HAVING urged his players to produce a “miracle” at the start of the month, Gustavo Poyet admits his Sunderland side now have a “golden opportunity” to complete one of the greatest escapes of the Premier League era.
Two Connor Wickham headers bookended goals from Fabio Borini and Emanuele Giaccherini as Sunderland moved above Norwich City on goal difference to climb to 17th position.
Claim seven points from their remaining three matches against Manchester United, West Brom and Swansea, and they will now be guaranteed to remain in the Premier League.
Six points would almost certainly be enough no matter what happens, such is their goal difference advantage over the sides currently in the bottom three, and with Cardiff, Fulham and Norwich all having just two games remaining, it is conceivable that three more points could see the Black Cats safe.
Either way, things now look much brighter than they had seemed when Poyet appeared to write off his side's chances in the wake of a resounding 5-1 defeat at White Hart Lane.
“We have given ourselves the biggest opportunity we could dream about,” said the Sunderland boss. “It is a golden chance, but we have to finish it off.
“We have done everything we can, but we have done nothing. There are still three more games to play, and everything can change.
“But we have put ourselves in a great position. We are in the best position possible. It didn't look good (at the start of the month), and there was talk of miracles. Let's see if I am telling you that miracles happen in two weeks time.”
Yesterday's key moment was the 45th-minute dismissal of Cardiff defender Juan Cala in an incident that also resulted in Sunderland being awarded a penalty, that Borini clinically dispatched.
Cala tugged back Wickham as he headed towards the box, and while the initial contact took place outside the area, the centre-half still had his arm around his opponent as the pair crossed the 18-yard line.
Wickham remained on his feet as he attempted to shrug off the foul, and while referee Phil Dowd allowed play to continue for three or four seconds as Sunderland attempted to carve out a chance, he rightly came back to the initial offence when the Black Cats' attacking move broke down.
“It is the best decision I have seen from a referee in my life,” said Poyet. “Simple as that. If you really want to stop players going down easily, this is the way.
“So all credit to Phil Dowd. We have all wanted this (kind of decision), but for some reason, it has not been possible in the past.
CON JOB: Connor Wickham celebrates his and Sunderland’s first of the match. He went on to score again in a crucial 4-0 win over relegation rivals Cardiff City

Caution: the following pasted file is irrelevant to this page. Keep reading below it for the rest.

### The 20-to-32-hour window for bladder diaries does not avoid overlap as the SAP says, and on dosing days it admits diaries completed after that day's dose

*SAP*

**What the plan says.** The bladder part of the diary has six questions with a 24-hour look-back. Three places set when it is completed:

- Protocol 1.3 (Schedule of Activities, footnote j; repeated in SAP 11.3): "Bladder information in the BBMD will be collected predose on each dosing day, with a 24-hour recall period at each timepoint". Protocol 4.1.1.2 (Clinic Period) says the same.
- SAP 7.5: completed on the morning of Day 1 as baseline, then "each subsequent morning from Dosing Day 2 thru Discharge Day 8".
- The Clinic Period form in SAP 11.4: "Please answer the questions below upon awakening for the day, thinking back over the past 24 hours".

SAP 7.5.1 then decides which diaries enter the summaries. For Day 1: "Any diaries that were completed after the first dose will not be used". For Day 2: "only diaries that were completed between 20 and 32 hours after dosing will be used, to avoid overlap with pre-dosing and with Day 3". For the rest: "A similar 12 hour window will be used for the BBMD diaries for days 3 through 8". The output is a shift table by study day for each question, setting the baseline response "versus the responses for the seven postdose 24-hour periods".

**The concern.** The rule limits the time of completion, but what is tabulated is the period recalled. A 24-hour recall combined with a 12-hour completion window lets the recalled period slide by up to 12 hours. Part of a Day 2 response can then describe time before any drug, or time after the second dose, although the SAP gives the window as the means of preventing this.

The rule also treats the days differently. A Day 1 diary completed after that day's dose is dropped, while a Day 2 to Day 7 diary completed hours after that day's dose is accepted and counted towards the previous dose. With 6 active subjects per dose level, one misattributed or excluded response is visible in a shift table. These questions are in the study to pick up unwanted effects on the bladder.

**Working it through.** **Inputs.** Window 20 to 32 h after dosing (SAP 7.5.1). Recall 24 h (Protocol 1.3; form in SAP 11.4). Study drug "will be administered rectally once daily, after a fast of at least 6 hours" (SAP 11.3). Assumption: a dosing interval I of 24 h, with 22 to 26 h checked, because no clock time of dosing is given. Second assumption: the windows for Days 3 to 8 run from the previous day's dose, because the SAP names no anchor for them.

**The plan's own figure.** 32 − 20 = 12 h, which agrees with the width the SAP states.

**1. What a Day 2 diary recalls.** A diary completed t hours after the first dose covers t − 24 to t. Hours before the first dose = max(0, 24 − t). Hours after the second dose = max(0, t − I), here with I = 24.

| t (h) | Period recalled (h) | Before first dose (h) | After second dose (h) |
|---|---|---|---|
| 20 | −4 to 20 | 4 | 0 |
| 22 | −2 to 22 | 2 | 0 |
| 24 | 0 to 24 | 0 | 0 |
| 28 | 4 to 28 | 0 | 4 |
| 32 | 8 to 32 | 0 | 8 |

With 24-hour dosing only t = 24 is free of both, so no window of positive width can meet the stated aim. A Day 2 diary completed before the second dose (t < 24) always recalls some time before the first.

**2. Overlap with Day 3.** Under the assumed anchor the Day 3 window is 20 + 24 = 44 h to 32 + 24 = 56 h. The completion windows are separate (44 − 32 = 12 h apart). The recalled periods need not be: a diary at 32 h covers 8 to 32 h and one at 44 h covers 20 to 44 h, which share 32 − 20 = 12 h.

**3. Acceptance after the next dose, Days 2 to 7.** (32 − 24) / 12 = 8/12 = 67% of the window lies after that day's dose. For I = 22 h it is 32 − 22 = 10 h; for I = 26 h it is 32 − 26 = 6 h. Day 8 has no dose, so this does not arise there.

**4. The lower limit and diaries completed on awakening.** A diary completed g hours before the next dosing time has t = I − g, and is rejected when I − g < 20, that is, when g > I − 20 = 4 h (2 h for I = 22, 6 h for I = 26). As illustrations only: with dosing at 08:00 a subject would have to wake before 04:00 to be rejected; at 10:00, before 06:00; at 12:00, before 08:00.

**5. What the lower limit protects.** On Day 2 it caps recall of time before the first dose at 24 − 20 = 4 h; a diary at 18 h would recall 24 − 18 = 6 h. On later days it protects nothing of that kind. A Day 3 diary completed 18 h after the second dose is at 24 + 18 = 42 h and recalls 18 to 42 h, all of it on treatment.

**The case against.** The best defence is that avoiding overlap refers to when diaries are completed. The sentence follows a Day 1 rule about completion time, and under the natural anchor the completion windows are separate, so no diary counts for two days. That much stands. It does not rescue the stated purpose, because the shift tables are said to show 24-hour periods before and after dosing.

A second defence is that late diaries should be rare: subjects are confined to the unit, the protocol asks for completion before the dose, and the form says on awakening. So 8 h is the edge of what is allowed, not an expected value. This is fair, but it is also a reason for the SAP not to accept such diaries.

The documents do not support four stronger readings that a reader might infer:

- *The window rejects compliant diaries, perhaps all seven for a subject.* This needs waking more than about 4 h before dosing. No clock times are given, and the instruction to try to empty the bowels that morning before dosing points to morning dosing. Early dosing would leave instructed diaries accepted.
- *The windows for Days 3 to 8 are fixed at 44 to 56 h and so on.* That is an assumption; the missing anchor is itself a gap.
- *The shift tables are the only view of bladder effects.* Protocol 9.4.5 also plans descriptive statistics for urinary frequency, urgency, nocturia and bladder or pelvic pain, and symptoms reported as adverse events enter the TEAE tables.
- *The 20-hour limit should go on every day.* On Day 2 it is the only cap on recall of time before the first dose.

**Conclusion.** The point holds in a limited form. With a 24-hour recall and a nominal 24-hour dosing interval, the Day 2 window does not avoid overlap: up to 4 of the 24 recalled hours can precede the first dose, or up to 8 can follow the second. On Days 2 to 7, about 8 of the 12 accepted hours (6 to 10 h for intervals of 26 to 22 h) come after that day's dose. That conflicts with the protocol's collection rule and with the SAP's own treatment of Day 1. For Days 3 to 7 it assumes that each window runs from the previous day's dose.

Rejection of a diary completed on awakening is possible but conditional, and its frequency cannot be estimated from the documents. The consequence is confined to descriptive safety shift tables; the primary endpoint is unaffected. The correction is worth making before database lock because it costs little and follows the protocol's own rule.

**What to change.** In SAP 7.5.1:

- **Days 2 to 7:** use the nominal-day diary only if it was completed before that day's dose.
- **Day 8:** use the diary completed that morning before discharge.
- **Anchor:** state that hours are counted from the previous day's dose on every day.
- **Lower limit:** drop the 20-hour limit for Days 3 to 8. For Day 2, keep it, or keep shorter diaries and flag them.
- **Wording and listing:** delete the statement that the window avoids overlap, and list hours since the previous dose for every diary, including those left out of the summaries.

“The (Matt) Jarvis incident (when the West Ham winger was not awarded a penalty after he tried to stay on his feet) has definitely helped us, because since then we have been talking about this kind of thing.
“So from now on, it is, 'Try to play the game because the referee will back you'. It was a foul, a red card, and the best decision I have ever seen.”
Ole Gunnar Solksjaer was incensed by the decision at the time, but to his credit, the Cardiff boss refused to criticise Dowd in the wake of a defeat that has dealt a potentially fatal blow to the Bluebirds' survival ambitions.
“I'm not the type of person who sits here and complains about refereeing decisions,” said Solskjaer. “We've got to accept that they've got to make a decision there and then, and there's no way I'm going to let my principles go because it's a hard enough job as it is being a ref.
“But of course when you go in after a decent half, when you've kept them quiet, 2-0 down and down to ten men, and you've got to come here and win the game, it makes it very difficult.”
Cardiff's task might have been simpler had it not been for Wickham, whose return from an unsuccessful loan spell at Leeds United has transformed Sunderland's season.
The 21-year-old has scored five goals in the last three games, and provided the kind of cutting edge that was nowhere to be seen when the Black Cats were relying on Jozy Altidore and Steven Fletcher.
“I've talked about getting shocks, and we've got one from Connor,” said Poyet. “He's scored two headers, and that's important for a striker of his size.
“His first was a top, top level. I was hoping he would do something like this. He needed a run of games, and in football, there are players who say, 'Give me five games and I will show you what I can do'. He has done that.”